In the years since the Great Recession, you've probably heard about the electronic payment system and so-called cryptocurrency called bitcoin.
But you're perhaps less likely to have heard of the underlying technology that powers it. It's called blockchain.
Blockchain technology is a digital ledger distributed across a network of computers that keeps track of transactions. But beyond payments, it can be used for a wide variety of applications such as contracts, documents and basic record keeping.
"Wall Street is going to eventually move into this in a big way," says Alan Friedland, founder of Compcoin, a blockchain-based public currency trading platform. "In the meantime, it's a great opportunity to get into early."
Just like the internet democratized the dissemination of information, blockchain technology democratizes the securitization of information, says Chris Burniske, head of blockchain products with Ark Investment Management.
"It's probably the most impactful general purpose technology that's been invented in the 21st century," he says.
While bitcoin decentralizes payments, another major blockchain technology called Ethereum enables decentralized applications. Another, Storj, is involved in decentralized computer storage. Each issues its own value token or coin -- bitcoin issues bitcoins, Ethereum issues ether, and Storj issues Storjcoin X -- that can be bought and traded. There are now many different digital currencies.
Blockchain assets have a very low correlation to other assets, and so they can be used to diversify portolios, Burniske says. Some use them as a risk hedge similar to how they use gold, he says.
Stan Miroshnik, managing director with the Argon Group, an investment bank focusing on the blockchain sector, adds that bitcoin is uncorrelated to bonds, gold, real estate, commodities and emerging market currencies. It only has a very small correlation to U.S. equities, he says.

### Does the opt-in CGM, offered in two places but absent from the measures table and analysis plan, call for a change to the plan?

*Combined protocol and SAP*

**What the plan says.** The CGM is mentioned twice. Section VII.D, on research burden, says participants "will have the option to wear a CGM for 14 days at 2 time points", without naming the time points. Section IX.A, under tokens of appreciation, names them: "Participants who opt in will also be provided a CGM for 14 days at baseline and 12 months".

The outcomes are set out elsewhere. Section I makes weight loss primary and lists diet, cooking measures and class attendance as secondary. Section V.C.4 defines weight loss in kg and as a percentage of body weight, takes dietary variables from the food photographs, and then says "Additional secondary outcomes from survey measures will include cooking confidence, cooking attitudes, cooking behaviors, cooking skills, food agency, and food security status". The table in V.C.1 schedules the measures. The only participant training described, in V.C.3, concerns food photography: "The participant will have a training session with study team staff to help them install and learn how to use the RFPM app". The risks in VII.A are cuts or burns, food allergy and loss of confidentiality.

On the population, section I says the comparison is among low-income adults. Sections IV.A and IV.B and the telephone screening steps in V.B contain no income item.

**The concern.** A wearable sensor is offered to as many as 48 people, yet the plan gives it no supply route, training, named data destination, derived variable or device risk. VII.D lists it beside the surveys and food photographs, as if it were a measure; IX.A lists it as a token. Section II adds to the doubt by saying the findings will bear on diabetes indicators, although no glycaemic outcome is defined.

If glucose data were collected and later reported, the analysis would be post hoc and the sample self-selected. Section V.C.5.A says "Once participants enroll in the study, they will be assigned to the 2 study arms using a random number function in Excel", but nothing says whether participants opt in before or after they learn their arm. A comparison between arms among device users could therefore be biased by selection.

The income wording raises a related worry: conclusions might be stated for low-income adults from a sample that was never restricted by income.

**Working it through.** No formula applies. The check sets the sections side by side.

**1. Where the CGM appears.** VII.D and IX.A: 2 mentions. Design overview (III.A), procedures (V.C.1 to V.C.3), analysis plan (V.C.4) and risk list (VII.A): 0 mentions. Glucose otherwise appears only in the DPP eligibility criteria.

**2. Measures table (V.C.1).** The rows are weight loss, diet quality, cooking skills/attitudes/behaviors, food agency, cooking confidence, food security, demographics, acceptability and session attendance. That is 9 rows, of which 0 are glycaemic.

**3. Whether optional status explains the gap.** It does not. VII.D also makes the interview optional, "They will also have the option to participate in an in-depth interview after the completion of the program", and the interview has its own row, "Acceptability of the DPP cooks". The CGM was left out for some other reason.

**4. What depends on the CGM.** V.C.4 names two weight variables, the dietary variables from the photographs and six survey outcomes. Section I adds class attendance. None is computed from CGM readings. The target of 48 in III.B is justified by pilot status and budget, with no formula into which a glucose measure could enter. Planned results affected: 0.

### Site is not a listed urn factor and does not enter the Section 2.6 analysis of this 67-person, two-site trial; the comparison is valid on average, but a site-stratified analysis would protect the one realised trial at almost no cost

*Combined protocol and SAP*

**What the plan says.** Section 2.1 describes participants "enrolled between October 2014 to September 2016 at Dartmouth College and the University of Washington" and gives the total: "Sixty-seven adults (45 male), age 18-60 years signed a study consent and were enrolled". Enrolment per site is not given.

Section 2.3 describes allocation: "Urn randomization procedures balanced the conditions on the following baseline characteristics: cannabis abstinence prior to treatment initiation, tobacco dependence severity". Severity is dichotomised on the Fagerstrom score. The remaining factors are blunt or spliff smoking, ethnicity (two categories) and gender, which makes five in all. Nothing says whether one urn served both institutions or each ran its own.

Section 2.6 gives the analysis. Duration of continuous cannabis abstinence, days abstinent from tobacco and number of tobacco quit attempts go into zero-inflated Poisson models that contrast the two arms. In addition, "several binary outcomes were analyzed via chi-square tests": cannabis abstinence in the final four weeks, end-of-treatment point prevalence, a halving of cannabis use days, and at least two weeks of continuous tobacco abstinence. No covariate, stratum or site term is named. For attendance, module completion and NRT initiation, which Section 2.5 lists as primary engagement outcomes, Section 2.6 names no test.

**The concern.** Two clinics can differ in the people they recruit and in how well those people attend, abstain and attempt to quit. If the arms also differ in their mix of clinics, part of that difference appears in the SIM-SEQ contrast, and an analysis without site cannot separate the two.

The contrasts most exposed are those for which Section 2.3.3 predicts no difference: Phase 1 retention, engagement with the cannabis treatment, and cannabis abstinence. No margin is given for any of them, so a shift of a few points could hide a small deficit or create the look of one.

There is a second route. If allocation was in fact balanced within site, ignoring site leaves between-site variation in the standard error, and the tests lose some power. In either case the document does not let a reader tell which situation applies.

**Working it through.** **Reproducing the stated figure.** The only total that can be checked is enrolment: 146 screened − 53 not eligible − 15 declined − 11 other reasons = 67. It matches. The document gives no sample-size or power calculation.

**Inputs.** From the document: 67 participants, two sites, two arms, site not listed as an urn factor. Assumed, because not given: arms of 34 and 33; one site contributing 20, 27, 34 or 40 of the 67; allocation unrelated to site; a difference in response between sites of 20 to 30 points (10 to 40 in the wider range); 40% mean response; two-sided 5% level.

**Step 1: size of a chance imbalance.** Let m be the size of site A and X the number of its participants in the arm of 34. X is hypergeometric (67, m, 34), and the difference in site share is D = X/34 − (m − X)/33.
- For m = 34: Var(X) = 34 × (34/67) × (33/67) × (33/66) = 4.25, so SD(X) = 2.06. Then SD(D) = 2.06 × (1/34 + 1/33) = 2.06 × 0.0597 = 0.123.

Blockchain is "an important enough technology that people should try to invest a little bit," Miroshnik says.
There are different schools of thought about the best way to invest in this nascent, but growing, industry.
On the one hand, you can stockpile tokens, such as bitcoin or another digital currency, and hope the demand for them will increase, their value will rise and you can sell them later at a profit. Or, you can invest in the companies that are creating different blockchain-based products.
Morningstar analyst Jim Sinegal falls into the latter camp, saying investors should focus on companies that stand to make money if they find useful applications for blockchain technology.
He suggests investors go after the companies because the coins don't generate any cash flow. So the only way you'll make money off it is if a token's price goes up and you can then sell it, Sinegal says.
However, because the industry is so new, it can be tough to invest in companies with exposure to blockchain technology, Sinegal says. He compares it to the early stages of internet stocks in the 1990s. A few were successful, but investors lost money on others.
"It's very tough to make a direct investment," he says.
While more than 70 of the world's largest financial institutions have joined a blockchain-development consortium, and large technology firms like International Business Machines Corp. ( IBM) and Microsoft Corp. ( MSFT) have blockchain solutions, Miroshnik says it remains difficult to get true exposure to the technology through public companies.
The blockchain penny stock universe includes BTCS, Global Arena Holding, HashingSpace Corp. and First Bitcoin Capital Corp.
But penny stock companies are very young and may not be the best investment now as their business models are evolving, Miroshnik says.
Miroshnik says investing in coins is the way to go because blockchain assets appreciate for two reasons.
First, there is a real cost to producing each transactional ledger of the blockchain. It takes computer equipment and energy. These so-called miners compete to produce the next block in the chain and are rewarded with coins. This cost of production keeps going up over time, creating a fundamental driver of higher value, Miroshnik says.
Additionally, there is transactional value created as demand rises for a blockchain coin, Miroshnik says.
For investors wanting to buy into this emerging asset class, they can go to places such as Coinbase, Bitstamp or Kraken, Burniske says. It's similar to a foreign exchange trade, where investors exchange the value of one asset with another based on exchange rates, he says.
Uninitiated consumers should stick with bitcoin or ether to get comfortable with the language of this emerging capital market, Miroshnik says. For other coins, investing means doing research into what project they are supporting and what value the investor thinks it represents, he says.
"That process is very similar to how you would think about investing in small-cap stocks," he says.
More From US News & World Report